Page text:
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NASA Excerpt: America First A Budget Blueprint to Make America Great Again

Status Report From: Office of Management and Budget (OMB)
Posted: Tuesday, May 23, 2017

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NATIONAL AERONAUTICS AND  SPACE ADMINISTRATION

The National Aeronautics and Space Administration (NASA) is responsible for increasing understanding of the universe and our place in it, advancing America's world-leading aerospace technology, inspiring the Nation, and opening the space frontier.  The Budget increases cooperation with industry through the use of public-private partnerships, focuses the Nation's efforts on deep space exploration rather than Earth-centric research, and develops technologies that would help achieve U.S. space goals and benefit the economy. The President's 2018 Budget requests $19.1 billion for NASA, a 0.8 percent decrease from the 2017 annualized CR level, with targeted increases consistent with the President's priorities.

The President's 2018 Budget:

- Supports and expands public-private partnerships as the foundation of future U.S. civilian space efforts.  The Budget creates new opportunities for collaboration with industry on space station operations,  supports  public-private  partnerships  for  deep-space  habitation  and  exploration systems, funds data buys from companies operating small satellite constellations, and supports work with industry to develop and commercialize new space technologies.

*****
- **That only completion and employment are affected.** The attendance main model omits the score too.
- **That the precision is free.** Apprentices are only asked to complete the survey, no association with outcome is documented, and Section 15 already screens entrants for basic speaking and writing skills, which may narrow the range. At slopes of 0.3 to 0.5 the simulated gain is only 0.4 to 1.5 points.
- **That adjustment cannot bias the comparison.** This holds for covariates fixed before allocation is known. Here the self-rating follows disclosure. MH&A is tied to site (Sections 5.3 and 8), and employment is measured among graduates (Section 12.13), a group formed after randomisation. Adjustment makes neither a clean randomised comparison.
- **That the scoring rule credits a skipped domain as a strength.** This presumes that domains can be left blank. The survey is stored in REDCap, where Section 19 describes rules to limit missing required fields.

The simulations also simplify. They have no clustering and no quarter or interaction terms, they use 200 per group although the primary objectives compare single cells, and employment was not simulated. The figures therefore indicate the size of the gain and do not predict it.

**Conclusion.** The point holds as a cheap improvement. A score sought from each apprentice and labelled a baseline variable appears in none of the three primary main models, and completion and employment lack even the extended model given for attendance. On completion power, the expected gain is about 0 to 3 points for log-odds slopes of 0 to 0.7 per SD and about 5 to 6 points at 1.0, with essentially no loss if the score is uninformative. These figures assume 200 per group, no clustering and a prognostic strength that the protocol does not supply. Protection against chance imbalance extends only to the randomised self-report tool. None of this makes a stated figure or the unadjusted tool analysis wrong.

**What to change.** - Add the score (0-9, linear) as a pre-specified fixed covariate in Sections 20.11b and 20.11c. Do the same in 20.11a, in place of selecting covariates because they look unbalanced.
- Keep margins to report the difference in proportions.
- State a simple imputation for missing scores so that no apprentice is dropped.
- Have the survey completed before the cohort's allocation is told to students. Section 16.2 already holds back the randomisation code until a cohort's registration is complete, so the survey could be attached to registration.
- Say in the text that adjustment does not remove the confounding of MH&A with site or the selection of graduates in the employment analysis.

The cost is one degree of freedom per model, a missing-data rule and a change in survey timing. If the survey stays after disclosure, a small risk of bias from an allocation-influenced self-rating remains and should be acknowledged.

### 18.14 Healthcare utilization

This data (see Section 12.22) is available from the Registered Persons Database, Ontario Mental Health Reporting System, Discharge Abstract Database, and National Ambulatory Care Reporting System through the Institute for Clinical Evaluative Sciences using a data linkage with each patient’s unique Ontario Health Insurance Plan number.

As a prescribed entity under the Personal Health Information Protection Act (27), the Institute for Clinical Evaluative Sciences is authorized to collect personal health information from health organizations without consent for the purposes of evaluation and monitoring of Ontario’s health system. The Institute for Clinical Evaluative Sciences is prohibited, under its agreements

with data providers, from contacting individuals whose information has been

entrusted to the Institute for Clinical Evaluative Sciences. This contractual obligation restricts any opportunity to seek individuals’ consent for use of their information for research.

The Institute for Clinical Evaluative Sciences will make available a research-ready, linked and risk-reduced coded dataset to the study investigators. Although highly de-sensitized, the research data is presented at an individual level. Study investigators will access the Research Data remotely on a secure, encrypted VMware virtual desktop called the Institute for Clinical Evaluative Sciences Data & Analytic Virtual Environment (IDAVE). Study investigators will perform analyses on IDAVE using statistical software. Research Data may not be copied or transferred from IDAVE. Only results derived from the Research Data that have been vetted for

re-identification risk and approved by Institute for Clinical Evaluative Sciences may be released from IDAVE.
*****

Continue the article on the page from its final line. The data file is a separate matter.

- Paves  the  way  for  eventual  over-land  commercial  supersonic  flights  and  safer,  more  efficient air travel with a strong program of aeronautics research.  The Budget provides $624 million for aeronautics research and development.

- Reinvigorates robotic exploration of the Solar System by providing $1.9 billion for the Planetary Science program, including funding for a mission to repeatedly fly by Jupiter's icy ocean moon Europa and a Mars rover that would launch in 2020.  To preserve the balance of NASA's science portfolio and maintain flexibility to conduct missions that were determined to be more important by the science community, the Budget provides no funding for a multi-billion-dollar mission to land on Europa.  The Budget also supports initiatives that use smaller, less expensive satellites to advance science in a cost-effective manner.

- Provides  $3.7  billion  for  continued  development  of  the  Orion  crew  vehicle,  Space  Launch System, and associated ground system, to send American astronauts on deep-space missions.  To accommodate increasing development costs, the Budget cancels the multi-billion-dollar Asteroid Redirect  Mission.    NASA  will  investigate  approaches  for  reducing  the  costs  of  exploration missions to enable a more expansive exploration program.

- Provides $1.8 billion for a focused, balanced Earth science portfolio that supports the priorities of the science and applications communities, a savings of $102 million from the 2017 annualized CR  level.    The  Budget  terminates  four  Earth  science  missions  (PACE,  OCO-3,  DSCOVR Earth-viewing instruments, and CLARREO Pathfinder) and reduces funding for Earth science research grants.

- Eliminates  the  $115  million  Office  of  Education,  resulting  in  a  more  focused  education  effort through NASA's Science Mission Directorate.  The Office of Education has experienced significant challenges in implementing a NASA-wide education strategy and is performing functions that are duplicative of other parts of the agency.

- Restructures  a  duplicative  robotic  satellite  refueling  demonstration  mission  to  reduce  its  cost and better position it to support a nascent commercial satellite servicing industry, resulting in a savings of $88 million from the 2017 annualized CR level.

- Strengthens NASA's cybersecurity capabilities, safeguarding critical systems and data.

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